WBahn

Joined Mar 31, 2012
27,395
I am sorry for any confusion, 8µs is the time between the datapoints in the CSV file of my scope capture. I have one voltage at 0µs then one at 8µs then one at 16µs etc. The actual pulse is around 200µs.
If you have N samples during the pulse, the pulse width, W, will be somewhere in the range:

T(N-1) < W < T(N+1)

where T is the sampling period.

Written another way:

W = T·N ± T

which is a fractional uncertain of ±(1/N).

For a 200 µs pulse and a sampling period of 8 µs, you would expect to see N = 25, giving your pulse width an uncertainty of ±4%, which for a nominally rectangular pulse, is also the minimum uncertainty in your energy estimate.

The jitter in the interior samples is really neither here nor there -- since you only have a signal value at the sampling points, you don't have any basis to claim that knowing the exact sampling times would yield any better result than just assuming uniform sampling. It's only the first and last samples that could affect the results and the uncertainly of when the samples were actually taken is completely overshadowed by the uncertainly in when the pulse actually started and stopped.
 

Thread Starter

GreyPoupon24

Joined Sep 14, 2022
6
If you have N samples during the pulse, the pulse width, W, will be somewhere in the range:

T(N-1) < W < T(N+1)

where T is the sampling period.

Written another way:

W = T·N ± T

which is a fractional uncertain of ±(1/N).

For a 200 µs pulse and a sampling period of 8 µs, you would expect to see N = 25, giving your pulse width an uncertainty of ±4%, which for a nominally rectangular pulse, is also the minimum uncertainty in your energy estimate.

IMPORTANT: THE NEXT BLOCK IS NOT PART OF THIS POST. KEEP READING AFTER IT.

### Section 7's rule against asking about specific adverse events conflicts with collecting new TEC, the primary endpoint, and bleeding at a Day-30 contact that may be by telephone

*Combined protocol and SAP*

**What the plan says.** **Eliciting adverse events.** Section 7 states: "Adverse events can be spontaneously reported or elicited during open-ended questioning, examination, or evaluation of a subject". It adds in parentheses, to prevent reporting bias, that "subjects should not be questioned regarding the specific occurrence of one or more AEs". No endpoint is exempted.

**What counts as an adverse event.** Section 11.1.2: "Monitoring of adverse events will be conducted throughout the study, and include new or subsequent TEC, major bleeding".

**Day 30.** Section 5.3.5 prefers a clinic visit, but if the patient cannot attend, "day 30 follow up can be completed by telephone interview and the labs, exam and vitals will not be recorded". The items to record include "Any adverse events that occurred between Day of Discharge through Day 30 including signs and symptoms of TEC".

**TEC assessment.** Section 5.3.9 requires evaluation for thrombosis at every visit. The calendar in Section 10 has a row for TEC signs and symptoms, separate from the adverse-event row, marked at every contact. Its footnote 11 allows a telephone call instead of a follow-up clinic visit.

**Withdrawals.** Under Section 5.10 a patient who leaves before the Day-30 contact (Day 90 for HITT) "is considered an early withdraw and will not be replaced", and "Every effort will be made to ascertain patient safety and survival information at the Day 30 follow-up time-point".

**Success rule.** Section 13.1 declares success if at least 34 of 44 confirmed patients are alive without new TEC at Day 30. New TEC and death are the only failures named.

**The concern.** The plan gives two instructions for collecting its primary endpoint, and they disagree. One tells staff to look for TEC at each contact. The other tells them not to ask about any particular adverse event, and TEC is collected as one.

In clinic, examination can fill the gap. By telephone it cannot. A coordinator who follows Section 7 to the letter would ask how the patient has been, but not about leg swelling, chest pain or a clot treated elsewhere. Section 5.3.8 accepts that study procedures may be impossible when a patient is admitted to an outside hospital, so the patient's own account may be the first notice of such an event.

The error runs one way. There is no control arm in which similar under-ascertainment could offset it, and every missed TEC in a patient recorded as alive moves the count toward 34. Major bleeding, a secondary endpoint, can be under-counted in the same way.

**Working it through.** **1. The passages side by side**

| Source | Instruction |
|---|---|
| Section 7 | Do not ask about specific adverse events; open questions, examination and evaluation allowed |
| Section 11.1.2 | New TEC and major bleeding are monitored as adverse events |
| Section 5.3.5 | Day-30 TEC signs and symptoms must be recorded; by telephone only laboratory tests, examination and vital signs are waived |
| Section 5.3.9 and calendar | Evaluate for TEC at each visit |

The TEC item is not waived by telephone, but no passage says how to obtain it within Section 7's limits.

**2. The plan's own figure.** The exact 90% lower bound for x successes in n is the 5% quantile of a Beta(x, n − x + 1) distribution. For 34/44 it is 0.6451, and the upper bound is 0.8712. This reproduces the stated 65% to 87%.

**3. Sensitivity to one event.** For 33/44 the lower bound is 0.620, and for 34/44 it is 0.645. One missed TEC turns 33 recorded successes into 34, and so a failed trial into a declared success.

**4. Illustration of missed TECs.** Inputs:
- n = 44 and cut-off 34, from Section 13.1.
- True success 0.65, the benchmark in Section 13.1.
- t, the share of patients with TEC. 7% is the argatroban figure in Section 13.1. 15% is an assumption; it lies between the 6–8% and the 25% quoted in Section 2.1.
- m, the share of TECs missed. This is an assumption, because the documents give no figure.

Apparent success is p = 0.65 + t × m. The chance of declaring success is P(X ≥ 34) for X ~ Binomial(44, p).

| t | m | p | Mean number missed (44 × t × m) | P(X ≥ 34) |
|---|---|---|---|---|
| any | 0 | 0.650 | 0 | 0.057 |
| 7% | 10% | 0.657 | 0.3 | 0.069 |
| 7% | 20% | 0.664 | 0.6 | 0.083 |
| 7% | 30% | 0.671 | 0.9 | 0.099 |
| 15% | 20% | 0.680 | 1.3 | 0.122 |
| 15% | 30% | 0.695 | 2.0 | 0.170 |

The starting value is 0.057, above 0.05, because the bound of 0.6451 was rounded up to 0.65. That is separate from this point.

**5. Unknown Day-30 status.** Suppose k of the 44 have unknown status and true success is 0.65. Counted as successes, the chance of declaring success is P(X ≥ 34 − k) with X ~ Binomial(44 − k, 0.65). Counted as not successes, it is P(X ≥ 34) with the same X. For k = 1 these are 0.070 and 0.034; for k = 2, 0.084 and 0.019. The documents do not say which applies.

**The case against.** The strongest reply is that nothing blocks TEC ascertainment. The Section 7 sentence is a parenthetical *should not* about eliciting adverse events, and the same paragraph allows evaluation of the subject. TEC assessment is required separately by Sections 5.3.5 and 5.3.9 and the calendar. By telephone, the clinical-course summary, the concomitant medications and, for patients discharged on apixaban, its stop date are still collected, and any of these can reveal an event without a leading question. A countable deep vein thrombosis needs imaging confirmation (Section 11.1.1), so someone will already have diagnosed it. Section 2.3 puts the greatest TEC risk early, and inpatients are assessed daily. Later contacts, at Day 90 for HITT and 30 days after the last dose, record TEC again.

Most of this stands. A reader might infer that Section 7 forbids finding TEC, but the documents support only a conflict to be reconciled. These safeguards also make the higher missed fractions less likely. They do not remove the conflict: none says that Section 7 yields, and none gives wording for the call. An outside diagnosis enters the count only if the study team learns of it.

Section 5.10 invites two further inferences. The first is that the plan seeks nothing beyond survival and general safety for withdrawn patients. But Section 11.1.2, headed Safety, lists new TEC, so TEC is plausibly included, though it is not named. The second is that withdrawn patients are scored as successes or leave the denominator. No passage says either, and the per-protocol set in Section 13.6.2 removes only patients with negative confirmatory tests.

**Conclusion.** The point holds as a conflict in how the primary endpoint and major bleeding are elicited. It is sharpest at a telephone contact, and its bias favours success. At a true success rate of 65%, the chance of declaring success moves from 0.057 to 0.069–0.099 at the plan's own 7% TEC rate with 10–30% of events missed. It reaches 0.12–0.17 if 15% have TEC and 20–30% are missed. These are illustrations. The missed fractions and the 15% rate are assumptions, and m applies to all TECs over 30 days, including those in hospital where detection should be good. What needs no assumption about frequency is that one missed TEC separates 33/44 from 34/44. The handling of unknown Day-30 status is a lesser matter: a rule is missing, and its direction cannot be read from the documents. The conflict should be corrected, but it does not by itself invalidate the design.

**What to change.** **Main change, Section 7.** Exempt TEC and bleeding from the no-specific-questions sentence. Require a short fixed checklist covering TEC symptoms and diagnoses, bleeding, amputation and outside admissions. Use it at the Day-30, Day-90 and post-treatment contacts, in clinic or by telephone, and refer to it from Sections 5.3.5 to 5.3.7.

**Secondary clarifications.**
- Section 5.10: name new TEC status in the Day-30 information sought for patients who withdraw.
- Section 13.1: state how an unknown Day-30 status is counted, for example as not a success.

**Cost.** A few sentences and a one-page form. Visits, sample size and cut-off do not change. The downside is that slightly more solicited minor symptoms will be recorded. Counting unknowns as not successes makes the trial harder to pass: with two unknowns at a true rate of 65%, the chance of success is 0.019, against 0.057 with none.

The jitter in the interior samples is really neither here nor there -- since you only have a signal value at the sampling points, you don't have any basis to claim that knowing the exact sampling times would yield any better result than just assuming uniform sampling. It's only the first and last samples that could affect the results and the uncertainly of when the samples were actually taken is completely overshadowed by the uncertainly in when the pulse actually started and stopped.
Oh! Oh! I see the confusion, I see the confusion. This pulse is not even remotely rectangular, I will share an example of one of my scope's captures right now(this one is a different pulse but similar shape and same order of magnitude period and sampling frequency).

1663233208555.png
 

rindonejj

Joined Oct 20, 2022
1
I'm confused.
What determines the 8µs period for the oscilloscope?
Is that the same as the electrical pulse period, or is that different?
The intervals are set by the sweep generator. Basic scope is a display, a vertical amp and a horizontal generator. Using the scope at best might be a 1 to 3% device. Using the variable Vernier adjust better accuracies are available. Capturing events on O'scopes can be difficult. 1 usecond seems incredibly fast. Until you start getting spike of over 100 VAC @ picosecond duration. Why use a scope? Time interval counters can accurately do that. In fact some decent scope can too.